Now, for the first time in our history, we have a global system, and it is as insatiable as ever. It seems the best science humans can muster strongly suggests we, directly due to our growth-addiction, are causing a 6th extinction event. This means we have progressively less to exploit, which adds spice to the problem of complexity I touched on above.

      I see no healthy way out of this other than the careful and deliberate introduction of egalitarianism, or autarky, or anarchy, along with a globally-aware and coordinated prioritizing of environment above all monies, the latter being the more important element. People and environment first, money a distant second. This would require the total redesign of almost everything we do, from money, to education, to economics, to politics, to nations, energy, ‘profit,’ and so on. A tall order indeed, but the challenges we face are unprecedented. Old ideas cannot yield the solutions.

      1. DownSouth

        Toby,

        I watched the movie you recommended, Zeitgeist Moving Forward, which can be seen on the internet here.

        While I felt that the diagnosis of the disease we’re battling was superb, and am not at all opposed to the suggested goals, I think the producers suffer from the same shortcomings that Stiglitz does. In the case of Zeitgeist Moving Forward, the good fairy is science.

        But historically science hasn’t delivered the goods any better than religion, philosophy or politics. Yves had a wonderful post yesterday that pointed out just how badly the discipline of economics has been co-opted by interest. Now granted, everybody likes to pull out the knives when we’re talking about economics. But other areas of science, and especially those that deal with human behavior, haven’t fared much better.

        The poster child for science-gone-bad is Nazi racial science, which Francois Haas does an outstanding synopsis of in this article. And it should come as no surprise that Nazi racial science has at its heart the same science that modern-day economics does—-social Darwinism—-the only difference being that with Nazi racial science it is social Darwinism operating at the group level, whereas with modern economics it is social Darwinism ostensibly operating at the individual level.

        Of course you and I both know that social Darwinism was not formulated using the scientific method. Instead, it uses the method of rationality, that “other science” that is the age-old enemy of the scientific method. But nevertheless, Herbert Spencer lives. And in fact, in economics, in biology, in anthropology, in sociology, in political science, in psychology, in evolutionary studies—-you name it—-he is perhaps the dominant influence. Why is this so? Well we all know why it’s so. Here’s how Robert H. Nelson explains it in Economics as Relgion:

        The new titans of American industry indeed looked to social Darwinism to bless their victories in the market and resulting accumulations of vast wealth… Prior to the Civil War in the United States, there were few business corporations. By 1900, two-thirds of all U.S. manufacturing activity was being carried on in businesses operating under corporate ownership. Apparently, the survival of the fittest in the new industrial world would often mean the survival of the largest, a lesson that American businesses took newly to heart and for which the ideas of Spencer could offer a seemingly scientific justification…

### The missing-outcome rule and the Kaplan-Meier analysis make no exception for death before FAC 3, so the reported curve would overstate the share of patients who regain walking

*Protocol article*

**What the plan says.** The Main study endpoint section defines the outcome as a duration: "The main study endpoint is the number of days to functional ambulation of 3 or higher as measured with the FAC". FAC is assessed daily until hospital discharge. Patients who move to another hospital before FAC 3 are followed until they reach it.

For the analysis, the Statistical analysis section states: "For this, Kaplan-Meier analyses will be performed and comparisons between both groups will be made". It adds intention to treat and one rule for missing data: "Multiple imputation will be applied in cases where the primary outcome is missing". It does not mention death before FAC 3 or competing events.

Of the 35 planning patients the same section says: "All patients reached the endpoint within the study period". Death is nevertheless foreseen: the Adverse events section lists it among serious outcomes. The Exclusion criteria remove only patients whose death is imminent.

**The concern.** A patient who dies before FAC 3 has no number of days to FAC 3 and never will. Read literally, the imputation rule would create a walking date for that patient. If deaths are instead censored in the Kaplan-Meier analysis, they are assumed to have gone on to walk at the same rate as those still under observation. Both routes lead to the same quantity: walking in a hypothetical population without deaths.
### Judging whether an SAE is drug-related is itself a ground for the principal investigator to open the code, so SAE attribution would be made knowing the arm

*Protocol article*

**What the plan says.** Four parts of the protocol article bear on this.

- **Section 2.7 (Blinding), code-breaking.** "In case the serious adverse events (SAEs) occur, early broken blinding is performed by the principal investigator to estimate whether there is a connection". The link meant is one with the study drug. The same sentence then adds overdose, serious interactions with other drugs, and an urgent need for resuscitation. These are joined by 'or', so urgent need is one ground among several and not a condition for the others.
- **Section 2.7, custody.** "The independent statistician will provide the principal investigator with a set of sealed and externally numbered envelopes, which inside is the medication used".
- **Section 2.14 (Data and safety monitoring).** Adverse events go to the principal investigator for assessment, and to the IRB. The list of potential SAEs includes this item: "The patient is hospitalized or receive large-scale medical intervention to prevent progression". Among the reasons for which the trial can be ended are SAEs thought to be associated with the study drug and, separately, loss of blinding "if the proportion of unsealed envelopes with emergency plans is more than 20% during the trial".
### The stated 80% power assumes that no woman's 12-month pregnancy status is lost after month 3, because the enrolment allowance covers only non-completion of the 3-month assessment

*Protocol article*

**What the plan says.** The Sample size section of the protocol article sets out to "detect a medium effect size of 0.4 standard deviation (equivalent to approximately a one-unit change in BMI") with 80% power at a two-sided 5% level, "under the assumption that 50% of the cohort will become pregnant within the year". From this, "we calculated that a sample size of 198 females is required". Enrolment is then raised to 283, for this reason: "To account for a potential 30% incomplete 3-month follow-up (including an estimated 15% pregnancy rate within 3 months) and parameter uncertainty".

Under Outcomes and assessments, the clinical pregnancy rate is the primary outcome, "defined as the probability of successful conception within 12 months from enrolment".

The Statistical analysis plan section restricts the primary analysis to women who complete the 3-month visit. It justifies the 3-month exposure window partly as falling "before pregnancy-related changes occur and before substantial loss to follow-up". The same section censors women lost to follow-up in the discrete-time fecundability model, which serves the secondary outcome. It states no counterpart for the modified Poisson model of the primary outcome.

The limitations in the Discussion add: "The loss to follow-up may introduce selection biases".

Spencer is yet another of the economic determinists of the late nineteenth and early twentieth centuries. No less than for Marx, the underlying working of economic forces in history determine everything important that happens in society. In the advance of the world, old ideals like social justice, fairness, equality, and so forth will do more harm than good; they impede—-even though they can never permanently frustrate—-the evolutionary workings of the iron laws of economic progress. Social planning is an impossibility because it is beyond human capacity to redirect the laws of nature, as they are embodied in the of survival of economic fittest.

        So how do the writers of Zeitgeist Moving Forward propose to slay Herbert Spencer? “With science,” comes the refrain. But other than magical thinking, they don’t get into the nitty gritty as to how the corporatists’ death grip on the academy is to be broken.

        1. skippy

          Please can we dispense with the moniker Social Darwinism. It should be Social Hubertism…cough the elitist mouth piece…one of the well springs of eugenics…cough Nazi / Randian racial rubbish et al.

          Poor Darwin rolling in his grave, no wonder he put off publication, yet to have this non de plume affixed to his works.

          Skippy…other wise I concur wholeheartedly.

          1. DownSouth

            Skippy said: “Poor Darwin rolling in his grave…”

            Yep.

            Perhaps no one has put it more succinctly than David Sloan Wilson writing in Evolution for Everyone: